CNN's chief national correspondent John King is here to break to down for us further.

John, one thing you and I have been talking about is what was clear in this fight is there sometimes is a disconnect between local interests, national interests, national public opinion and what lawmakers are hearing from constituents back home. What's behind that?

JOHN KING, CNN CHIEF NATIONAL CORRESPONDENT: Kate, it is as if there is a political parallel universe if you will. The president lives in one and his Republican critics, mostly House Republicans live in another. Let me use the magic wall here to give you a sense of what I mean.

Remember, the president's old law professor, legal terms, asked and answered he said to this debate about Obamacare, because Mitt Romney said he would repeal it. President Obama said let's keep it in the reelection campaign. And the president won a very convincing electoral college victory.

And if you look at the map, the national map like this, the president won most of the big prizes, California, New York, Florida, Ohio and so on. So the president says we went through this. It's over. We had this debate, right? The country is with me.

House Republicans, though, Kate, they see it differently, because they live in red America. This is the presidential election by county. The House Republican districts 232 of them, this is where they are. Look at that.

Mitt Romney won more house districts than Barack Obama did even as the president won re-election. Mitt Romney won more counties in America. Now, some of these counties aren't very populated, but if you look at the map this way, this is where House Republicans live. They don't think they need to listen to the president. They think their voters want them to challenge Obamacare.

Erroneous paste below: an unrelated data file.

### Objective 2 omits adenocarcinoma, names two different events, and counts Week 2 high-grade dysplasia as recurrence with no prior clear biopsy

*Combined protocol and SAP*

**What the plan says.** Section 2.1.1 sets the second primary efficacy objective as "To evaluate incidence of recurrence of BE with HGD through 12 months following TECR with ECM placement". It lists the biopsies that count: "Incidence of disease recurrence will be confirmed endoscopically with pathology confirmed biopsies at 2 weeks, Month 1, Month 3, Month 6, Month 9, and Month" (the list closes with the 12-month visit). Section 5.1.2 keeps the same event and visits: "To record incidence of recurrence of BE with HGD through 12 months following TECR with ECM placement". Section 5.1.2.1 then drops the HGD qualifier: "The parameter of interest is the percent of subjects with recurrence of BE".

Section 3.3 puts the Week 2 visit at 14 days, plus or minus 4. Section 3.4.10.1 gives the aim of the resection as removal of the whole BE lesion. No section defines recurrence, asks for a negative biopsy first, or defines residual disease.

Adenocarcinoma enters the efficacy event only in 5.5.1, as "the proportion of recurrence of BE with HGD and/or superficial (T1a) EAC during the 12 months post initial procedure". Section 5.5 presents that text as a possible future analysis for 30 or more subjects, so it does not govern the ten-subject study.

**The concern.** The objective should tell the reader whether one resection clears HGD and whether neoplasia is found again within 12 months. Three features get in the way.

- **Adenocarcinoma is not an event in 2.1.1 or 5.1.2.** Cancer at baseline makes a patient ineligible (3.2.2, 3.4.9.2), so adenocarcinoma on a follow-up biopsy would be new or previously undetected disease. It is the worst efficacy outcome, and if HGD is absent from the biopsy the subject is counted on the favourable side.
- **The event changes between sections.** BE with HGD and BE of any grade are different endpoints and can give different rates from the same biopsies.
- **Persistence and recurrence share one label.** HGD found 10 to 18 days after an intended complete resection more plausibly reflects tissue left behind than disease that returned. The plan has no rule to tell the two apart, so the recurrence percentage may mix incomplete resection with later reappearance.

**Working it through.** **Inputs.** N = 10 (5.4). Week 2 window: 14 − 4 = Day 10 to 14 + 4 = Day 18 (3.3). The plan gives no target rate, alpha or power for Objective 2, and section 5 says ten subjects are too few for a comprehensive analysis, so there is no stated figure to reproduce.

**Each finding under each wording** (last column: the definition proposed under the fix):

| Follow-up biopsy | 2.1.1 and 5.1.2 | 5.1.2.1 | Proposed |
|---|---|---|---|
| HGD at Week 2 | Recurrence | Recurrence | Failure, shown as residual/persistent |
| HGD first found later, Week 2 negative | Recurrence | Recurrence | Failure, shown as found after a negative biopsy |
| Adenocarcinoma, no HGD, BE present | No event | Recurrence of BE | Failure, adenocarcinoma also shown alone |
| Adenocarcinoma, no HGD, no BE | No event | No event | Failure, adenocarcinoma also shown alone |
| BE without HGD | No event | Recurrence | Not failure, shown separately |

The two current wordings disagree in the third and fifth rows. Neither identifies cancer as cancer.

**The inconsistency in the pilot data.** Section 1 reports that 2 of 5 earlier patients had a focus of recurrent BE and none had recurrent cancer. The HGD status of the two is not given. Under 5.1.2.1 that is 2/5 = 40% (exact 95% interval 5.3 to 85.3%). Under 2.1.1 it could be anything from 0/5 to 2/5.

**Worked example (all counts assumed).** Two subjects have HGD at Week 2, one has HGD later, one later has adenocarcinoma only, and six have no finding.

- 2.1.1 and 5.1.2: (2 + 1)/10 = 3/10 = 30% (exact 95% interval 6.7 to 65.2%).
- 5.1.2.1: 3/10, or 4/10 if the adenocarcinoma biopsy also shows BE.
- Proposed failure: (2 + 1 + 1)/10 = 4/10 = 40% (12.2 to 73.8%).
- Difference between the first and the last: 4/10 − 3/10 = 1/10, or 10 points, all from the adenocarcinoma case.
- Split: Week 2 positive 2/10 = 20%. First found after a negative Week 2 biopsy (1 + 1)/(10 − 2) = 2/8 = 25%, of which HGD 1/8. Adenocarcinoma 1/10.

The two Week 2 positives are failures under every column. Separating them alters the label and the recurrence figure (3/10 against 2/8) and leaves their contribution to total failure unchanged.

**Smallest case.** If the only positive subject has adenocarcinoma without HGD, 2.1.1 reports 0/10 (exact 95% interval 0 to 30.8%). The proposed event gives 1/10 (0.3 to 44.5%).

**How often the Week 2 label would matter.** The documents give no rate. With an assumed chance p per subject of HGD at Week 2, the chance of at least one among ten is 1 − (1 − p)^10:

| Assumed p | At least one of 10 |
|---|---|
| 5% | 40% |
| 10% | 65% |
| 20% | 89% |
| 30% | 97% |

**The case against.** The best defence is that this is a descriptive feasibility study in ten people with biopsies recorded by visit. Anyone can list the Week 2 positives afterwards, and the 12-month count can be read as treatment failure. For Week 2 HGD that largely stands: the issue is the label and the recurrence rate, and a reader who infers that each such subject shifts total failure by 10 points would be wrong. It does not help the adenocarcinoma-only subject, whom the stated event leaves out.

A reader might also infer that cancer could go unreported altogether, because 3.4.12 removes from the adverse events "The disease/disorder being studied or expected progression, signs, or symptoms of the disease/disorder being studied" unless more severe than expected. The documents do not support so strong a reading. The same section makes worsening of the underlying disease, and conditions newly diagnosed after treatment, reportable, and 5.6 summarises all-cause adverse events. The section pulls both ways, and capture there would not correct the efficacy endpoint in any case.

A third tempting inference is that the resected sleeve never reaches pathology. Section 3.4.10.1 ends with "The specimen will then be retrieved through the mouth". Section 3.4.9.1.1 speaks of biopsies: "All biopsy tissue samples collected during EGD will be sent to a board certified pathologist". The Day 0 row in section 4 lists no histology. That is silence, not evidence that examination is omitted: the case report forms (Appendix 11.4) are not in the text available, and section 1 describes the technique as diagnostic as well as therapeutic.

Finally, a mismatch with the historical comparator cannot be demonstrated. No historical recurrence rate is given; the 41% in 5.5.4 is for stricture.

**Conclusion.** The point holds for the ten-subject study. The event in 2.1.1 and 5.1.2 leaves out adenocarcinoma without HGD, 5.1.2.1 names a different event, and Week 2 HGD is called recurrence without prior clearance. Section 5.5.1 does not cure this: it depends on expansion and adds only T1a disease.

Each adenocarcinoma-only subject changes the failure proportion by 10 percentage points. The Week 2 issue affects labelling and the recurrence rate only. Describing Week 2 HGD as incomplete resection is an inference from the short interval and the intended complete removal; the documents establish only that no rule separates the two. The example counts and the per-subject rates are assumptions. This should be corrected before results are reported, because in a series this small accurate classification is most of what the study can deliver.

Remember how this all started, the fight about defunding Obamacare became a trigger for the government shutdown. Well, just take a peek at this. There are 80 House Republicans, they live across the country, largely in red America, 80 House Republicans sent John Boehner a letter, saying we will not vote on a resolution to continue to fund the government unless it strips the money for the health care plan, remember? That's how we started down this road?

Eighty of them signed the letter. Kate, when the House voted on a final compromise, take a look at this, only -- make that work there. Only nine of them broke and voted yes, 71 of those conservative largely Tea Party members stuck with that. They dug in, even on the compromise in the end.

And this is where we are going forward. Yes, the government is open. The debt ceiling has been raised. But this political environment has not changed.

BOLDUAN: All right. So, that map and the math, it isn't changing in this Congress. So what does that mean for the battles that are just months away?

KING: There are a number of things to look at going forward. Some of these battles could be days away. The president says let's do immigration. They're having these negotiations over a big budget deal now. For some House Republicans, I just showed you the conservatives that stay put. For some, politics were local if you say.